Both Open Badges and blockchains are related to trust but they do it in almost opposite ways. As I have written many times, Open Badges are trust statements that could be combined to create chains and networks of trust. The information on how the members of the network trust each other can be used as the basis to establish trustworthy transactions — if 32 Open Badge experts trust Slava’s expertise on badges as well as 53 clients, I’m inclined to trust Slava to work with me on my next project.

Blockchains on the other hand are a means to establish trustworthy transactions even if those engaged in transactions do not trust each other. The trustworthiness of the transactions is not a property depending on the participants, their behaviour or the data they provide but on an algorithm controlling the trustworthiness of the next blocks added to the chain. The blockchain technology was designed to eliminate the human factor from making the decision on whether a transaction is trustworthy or not.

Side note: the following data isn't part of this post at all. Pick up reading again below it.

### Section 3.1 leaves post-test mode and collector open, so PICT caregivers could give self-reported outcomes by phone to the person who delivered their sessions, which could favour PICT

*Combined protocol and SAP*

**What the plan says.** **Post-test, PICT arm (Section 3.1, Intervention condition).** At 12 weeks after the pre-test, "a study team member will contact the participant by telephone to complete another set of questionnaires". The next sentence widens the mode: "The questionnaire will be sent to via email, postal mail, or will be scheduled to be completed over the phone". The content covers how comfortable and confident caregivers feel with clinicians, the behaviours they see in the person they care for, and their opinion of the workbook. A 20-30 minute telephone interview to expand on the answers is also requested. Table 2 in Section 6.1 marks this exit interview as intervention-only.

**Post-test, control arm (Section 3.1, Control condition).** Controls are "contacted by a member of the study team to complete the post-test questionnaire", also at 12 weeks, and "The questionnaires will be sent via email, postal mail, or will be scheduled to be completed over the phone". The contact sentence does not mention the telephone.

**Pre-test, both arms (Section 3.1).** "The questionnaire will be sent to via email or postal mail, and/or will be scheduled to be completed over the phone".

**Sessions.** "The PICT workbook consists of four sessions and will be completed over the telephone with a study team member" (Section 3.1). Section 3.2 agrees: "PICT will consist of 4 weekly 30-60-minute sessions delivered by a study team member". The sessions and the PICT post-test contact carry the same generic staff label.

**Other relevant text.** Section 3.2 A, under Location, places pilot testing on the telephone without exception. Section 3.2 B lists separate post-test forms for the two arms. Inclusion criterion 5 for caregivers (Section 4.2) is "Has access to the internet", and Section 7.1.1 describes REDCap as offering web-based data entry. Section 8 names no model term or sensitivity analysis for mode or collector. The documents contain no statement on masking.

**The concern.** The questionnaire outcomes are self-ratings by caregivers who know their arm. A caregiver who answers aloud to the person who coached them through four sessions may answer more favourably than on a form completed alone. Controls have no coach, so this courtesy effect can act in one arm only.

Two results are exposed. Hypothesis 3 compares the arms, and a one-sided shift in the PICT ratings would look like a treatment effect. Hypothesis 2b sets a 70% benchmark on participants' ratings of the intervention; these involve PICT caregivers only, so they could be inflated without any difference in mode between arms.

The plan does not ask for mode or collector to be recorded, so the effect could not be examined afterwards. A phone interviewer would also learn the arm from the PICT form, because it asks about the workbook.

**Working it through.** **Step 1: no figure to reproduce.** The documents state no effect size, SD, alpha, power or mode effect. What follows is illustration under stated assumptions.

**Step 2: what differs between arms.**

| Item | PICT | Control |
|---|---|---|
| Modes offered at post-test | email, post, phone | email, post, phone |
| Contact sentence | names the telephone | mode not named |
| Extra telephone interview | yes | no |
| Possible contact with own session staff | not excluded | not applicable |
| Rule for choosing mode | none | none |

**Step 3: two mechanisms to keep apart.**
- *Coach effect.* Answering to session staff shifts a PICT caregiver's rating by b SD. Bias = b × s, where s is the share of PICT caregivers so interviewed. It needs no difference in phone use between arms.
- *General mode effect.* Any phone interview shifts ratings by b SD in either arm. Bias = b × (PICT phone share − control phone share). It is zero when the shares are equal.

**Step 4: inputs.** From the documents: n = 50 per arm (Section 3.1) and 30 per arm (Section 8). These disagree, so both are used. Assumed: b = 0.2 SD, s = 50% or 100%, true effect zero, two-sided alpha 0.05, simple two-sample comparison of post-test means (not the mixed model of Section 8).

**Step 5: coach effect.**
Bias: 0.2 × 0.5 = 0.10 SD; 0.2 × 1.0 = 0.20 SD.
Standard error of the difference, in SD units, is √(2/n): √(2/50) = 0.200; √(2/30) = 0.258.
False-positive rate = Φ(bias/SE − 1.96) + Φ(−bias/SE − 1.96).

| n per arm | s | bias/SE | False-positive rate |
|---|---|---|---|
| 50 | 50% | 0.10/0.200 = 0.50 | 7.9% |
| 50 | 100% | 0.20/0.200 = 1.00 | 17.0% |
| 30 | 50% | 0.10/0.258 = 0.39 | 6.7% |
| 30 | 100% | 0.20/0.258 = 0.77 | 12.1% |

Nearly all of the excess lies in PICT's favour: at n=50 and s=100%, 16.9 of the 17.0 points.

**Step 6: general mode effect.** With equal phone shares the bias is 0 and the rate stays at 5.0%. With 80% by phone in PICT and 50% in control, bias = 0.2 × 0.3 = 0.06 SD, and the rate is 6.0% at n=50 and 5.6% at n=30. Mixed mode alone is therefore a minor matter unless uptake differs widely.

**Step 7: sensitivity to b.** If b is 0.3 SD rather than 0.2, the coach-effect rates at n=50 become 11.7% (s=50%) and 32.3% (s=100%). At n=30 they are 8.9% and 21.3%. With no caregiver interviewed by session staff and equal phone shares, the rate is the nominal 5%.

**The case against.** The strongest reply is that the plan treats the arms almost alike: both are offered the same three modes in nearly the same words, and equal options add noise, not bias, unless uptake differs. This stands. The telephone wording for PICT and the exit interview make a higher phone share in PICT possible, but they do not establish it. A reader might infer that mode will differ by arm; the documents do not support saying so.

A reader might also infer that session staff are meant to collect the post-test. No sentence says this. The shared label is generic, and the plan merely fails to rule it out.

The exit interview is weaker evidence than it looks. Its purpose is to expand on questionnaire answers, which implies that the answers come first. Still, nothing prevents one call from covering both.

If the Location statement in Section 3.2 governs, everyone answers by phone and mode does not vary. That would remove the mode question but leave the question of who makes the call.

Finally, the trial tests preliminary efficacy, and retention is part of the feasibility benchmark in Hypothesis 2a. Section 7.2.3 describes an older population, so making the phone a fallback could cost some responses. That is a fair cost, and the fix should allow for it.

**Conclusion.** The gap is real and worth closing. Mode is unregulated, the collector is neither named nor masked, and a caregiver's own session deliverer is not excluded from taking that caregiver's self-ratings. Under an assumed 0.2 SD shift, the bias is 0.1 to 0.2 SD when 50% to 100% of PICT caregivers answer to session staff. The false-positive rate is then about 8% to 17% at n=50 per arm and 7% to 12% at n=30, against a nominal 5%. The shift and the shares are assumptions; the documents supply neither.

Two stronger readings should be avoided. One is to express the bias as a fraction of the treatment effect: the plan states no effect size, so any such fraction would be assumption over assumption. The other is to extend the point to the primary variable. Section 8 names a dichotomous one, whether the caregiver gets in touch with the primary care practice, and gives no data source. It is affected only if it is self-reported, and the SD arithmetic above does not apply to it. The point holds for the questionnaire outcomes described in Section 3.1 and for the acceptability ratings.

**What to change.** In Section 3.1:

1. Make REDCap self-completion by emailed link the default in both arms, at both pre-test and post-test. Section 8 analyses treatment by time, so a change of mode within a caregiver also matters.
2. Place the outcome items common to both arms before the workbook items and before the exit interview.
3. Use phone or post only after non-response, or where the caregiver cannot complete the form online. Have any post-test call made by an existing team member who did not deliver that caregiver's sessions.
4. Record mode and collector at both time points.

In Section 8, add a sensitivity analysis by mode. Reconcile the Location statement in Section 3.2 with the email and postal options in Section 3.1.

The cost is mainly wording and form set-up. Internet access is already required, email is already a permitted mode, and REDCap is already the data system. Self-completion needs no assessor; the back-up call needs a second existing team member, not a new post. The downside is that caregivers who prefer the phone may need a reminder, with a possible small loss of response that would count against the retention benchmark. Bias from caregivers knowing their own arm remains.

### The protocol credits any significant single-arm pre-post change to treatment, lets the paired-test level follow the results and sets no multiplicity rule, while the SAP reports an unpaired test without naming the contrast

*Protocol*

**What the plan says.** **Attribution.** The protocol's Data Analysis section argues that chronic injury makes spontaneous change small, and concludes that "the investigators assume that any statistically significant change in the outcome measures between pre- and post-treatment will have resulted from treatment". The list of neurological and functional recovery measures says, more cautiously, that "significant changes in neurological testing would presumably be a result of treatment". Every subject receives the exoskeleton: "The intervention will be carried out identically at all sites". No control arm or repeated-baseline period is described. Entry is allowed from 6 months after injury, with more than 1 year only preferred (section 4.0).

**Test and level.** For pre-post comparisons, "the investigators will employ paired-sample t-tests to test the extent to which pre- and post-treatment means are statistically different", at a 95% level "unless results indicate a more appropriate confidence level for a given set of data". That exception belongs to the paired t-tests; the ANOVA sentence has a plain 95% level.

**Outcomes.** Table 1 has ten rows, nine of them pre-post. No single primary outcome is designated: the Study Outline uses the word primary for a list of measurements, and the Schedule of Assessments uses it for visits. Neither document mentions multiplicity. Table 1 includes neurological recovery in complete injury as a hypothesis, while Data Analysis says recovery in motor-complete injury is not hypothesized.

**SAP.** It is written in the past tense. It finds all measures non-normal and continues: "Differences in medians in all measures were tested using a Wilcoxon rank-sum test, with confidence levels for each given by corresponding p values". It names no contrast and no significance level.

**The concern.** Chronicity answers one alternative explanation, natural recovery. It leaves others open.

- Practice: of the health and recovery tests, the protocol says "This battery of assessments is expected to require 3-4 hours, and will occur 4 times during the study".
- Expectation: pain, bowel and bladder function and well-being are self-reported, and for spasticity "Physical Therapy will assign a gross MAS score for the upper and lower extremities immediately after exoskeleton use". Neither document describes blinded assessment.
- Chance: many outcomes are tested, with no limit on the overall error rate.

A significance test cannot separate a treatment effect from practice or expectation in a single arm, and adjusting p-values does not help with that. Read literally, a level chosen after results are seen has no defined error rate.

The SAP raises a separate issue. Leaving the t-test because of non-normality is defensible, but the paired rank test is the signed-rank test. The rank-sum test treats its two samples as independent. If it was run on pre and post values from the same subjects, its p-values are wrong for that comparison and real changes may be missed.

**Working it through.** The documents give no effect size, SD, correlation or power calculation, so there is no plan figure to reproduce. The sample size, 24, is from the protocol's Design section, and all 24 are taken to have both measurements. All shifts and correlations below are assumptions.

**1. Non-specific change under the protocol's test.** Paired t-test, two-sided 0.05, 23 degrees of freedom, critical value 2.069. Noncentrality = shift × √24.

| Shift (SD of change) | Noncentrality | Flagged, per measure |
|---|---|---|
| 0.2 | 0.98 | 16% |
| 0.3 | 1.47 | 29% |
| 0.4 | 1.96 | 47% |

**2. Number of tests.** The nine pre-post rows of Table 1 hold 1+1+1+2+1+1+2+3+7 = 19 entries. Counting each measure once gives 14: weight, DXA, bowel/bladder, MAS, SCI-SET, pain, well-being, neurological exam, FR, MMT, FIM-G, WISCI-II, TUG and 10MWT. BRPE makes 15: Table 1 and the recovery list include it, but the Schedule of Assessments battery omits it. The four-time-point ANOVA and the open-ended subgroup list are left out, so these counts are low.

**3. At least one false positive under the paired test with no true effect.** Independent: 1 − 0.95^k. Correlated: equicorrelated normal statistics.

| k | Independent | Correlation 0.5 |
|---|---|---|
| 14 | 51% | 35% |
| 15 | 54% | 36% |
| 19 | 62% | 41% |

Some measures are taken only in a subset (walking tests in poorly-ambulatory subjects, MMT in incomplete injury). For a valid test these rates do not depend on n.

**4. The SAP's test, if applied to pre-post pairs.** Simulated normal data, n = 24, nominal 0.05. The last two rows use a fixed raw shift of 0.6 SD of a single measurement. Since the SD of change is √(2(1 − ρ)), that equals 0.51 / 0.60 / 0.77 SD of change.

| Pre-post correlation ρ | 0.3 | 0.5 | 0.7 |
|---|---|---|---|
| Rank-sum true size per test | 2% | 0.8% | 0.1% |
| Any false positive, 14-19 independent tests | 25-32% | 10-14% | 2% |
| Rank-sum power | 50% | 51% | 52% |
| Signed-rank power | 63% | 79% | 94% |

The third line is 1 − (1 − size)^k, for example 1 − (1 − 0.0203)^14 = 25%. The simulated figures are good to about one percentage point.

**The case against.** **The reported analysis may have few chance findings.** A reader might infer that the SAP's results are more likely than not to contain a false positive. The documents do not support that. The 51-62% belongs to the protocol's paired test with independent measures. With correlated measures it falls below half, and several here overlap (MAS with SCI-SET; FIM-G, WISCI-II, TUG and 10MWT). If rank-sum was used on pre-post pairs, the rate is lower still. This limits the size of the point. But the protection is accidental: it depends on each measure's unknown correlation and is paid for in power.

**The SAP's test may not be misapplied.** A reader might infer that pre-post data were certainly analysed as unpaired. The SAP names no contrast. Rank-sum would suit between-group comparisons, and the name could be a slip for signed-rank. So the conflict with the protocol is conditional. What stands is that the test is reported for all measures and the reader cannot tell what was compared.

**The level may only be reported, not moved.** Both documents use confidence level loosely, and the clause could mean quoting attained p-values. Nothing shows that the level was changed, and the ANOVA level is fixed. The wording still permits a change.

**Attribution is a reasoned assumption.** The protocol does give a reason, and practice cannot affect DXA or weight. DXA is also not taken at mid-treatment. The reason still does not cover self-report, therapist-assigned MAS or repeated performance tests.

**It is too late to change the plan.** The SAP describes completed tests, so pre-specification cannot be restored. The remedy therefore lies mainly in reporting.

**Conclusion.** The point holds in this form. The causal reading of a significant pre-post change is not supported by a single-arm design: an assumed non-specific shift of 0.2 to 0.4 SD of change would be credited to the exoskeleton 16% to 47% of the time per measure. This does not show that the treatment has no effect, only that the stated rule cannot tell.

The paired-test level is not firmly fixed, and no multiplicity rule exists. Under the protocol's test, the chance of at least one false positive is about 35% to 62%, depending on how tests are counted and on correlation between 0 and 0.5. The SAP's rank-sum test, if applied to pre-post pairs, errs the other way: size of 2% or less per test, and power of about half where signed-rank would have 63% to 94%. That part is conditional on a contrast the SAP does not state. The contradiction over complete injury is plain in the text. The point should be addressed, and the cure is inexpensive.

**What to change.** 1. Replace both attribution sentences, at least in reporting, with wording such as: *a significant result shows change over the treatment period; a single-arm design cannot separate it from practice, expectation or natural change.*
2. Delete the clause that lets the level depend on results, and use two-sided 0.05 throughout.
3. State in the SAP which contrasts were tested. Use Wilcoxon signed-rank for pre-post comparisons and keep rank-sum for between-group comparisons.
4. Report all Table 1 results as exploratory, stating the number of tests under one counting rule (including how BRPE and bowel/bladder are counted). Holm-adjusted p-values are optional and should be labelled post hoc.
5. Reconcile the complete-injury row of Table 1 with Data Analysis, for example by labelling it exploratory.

BadgeChain vs. blockchain

NB: many articles on the Web describe blockchains as trustless. What is meant is that trustworthy transactions are possible without the involvement of any trusted authority (a bank, a notary or a registrar) and despite the fact that the parties involved do not trust each other. Trust is fully embedded in the blockchain infrastructure and does not need human intervention.

Continue reading

#OpenBadges: formal vs. informal recognition — #BeyondCredentials part 2

In a previous post, I explored the potential deleterious consequences of equating Open Badges to credentials. My point was not to critique credentials, nor the use of Open Badges as credentials (there is nothing wrong with that), but to build on Carla Casilli’s call: